The weather outside might be frightful but inside it’s definitely worse. According to New York psychologist Jay Seitz, 25 percent of people experience some kind of holiday anxiety or depression. That is, one in four people sipping eggnog feel like that stale, bland, unpopular fruitcake that was re-gifted five times before it was fed to the neighbor’s cat on Christmas Eve. Yes, the holidays do bring a magic and excitement to the month of December, but the stress, loneliness, and blues pre-packaged with the festivities can be enough to drag a quarter of us across the tenuous line from sanity to insanity.
Here are eight tips intended to keep you from hurling the mistletoe at Uncle Fred because he asked for the butter in the wrong tone of voice.
1. Find your kind of people
The good/bad news of holiday depression is that so many people suffer from it that it’s easy to find a person with whom to relate. It’s unfortunate that one-fourth of the US population would prefer to skip the month on December. However, this means that people who hide from carolers are certainly not alone—and, if they join up with the folks chucking holiday letters in the trash unopened, they will feel a companionship that can definitely lift their moods. The trick is identifying this 25 percent.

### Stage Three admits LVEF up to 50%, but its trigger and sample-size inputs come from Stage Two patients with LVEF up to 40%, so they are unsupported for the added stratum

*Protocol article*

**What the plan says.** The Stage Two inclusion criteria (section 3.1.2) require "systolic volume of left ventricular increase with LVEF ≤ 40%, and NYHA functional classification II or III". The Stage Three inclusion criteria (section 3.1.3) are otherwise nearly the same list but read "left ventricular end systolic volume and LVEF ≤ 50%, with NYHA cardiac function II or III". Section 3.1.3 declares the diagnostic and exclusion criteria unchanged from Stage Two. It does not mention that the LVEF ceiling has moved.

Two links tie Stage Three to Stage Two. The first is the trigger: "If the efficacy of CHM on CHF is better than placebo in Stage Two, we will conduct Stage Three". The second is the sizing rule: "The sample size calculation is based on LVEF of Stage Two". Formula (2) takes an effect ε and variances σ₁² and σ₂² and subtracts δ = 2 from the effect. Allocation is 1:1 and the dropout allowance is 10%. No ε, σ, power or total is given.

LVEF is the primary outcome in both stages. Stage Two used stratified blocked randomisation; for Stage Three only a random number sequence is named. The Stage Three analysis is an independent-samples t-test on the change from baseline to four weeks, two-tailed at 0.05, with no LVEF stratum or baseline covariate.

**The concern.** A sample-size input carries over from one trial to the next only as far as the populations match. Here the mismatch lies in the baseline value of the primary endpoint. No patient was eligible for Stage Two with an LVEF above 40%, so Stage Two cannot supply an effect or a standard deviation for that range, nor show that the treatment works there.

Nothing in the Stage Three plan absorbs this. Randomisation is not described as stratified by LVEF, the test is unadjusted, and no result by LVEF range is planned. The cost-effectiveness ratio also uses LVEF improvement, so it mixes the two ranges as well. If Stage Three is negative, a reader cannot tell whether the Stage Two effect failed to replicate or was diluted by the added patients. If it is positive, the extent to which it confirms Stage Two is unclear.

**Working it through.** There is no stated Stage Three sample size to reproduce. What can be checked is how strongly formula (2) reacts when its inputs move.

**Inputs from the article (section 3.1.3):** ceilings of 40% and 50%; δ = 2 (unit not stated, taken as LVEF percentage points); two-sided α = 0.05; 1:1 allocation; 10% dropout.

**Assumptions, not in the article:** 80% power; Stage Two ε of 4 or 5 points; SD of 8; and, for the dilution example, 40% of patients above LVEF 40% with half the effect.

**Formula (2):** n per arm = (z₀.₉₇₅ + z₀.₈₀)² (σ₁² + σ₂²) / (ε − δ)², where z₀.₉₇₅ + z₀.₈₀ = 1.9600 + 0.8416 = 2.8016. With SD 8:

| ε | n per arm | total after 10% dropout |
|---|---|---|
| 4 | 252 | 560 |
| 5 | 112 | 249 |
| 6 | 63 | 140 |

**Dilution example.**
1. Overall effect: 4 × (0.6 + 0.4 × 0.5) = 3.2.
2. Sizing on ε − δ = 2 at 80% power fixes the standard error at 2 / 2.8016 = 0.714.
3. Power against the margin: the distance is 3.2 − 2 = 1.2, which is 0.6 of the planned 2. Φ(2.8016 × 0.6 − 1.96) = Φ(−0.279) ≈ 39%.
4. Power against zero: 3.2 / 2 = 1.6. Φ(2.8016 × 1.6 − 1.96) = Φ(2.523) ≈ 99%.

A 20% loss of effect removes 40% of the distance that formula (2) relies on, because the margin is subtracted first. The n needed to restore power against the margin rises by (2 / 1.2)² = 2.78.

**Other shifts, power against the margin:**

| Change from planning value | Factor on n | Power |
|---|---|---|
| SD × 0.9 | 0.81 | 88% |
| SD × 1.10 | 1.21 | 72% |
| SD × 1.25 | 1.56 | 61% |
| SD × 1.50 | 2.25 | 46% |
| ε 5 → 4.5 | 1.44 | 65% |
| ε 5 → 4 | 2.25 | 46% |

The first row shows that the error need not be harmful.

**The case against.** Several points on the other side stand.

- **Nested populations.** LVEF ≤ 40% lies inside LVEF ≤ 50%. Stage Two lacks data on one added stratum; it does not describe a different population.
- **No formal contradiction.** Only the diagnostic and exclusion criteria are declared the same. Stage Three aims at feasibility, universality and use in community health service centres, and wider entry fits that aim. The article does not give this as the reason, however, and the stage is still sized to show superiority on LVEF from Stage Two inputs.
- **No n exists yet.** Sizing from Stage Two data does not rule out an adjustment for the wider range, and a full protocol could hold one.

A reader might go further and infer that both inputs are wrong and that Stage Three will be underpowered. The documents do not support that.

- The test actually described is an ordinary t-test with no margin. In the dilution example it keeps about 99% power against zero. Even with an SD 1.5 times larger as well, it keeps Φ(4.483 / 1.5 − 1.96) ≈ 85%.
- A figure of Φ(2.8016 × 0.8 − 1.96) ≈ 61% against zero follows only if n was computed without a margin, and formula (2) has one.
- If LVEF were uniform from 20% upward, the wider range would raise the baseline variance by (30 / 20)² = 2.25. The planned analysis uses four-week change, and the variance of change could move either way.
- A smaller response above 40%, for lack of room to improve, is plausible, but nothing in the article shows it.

Here’s a hint. They are typically the ones who don’t say much after the question, “How are you?” Or, if they do, their response is something like, “Okay… How are you?,” which is code for “How the hell do you think I am?” Stick with them.
2. Embrace your inner slacker
Stress is usually the biggest culprit behind the holiday blues. Stress does bad, bad, bad things to your body, places toxins into your bloodstream, whacks out your heart and other organs. It produces hormones that can change your personality from that of June Cleaver to Sybil.
So your biggest chance at combating holiday anxiety and depression is to eliminate as much stress as you can. And at that statement you just rolled your eyes, like I do every time my mom or my husband says that to me. I look at my to-do list and each item whispers, “You can’t cut me. You need me, remember?”
That’s when I take the red pen and start marking up the page. Christmas cards. Do I REALLY need to send 250 of them? No. Do I even need to send 50? Not really. Let’s put that on the “Would be nice if I have time” list. In other words, you need to embrace your inner slacker, and tell her that you need her help this holiday season.
3. Slow your breath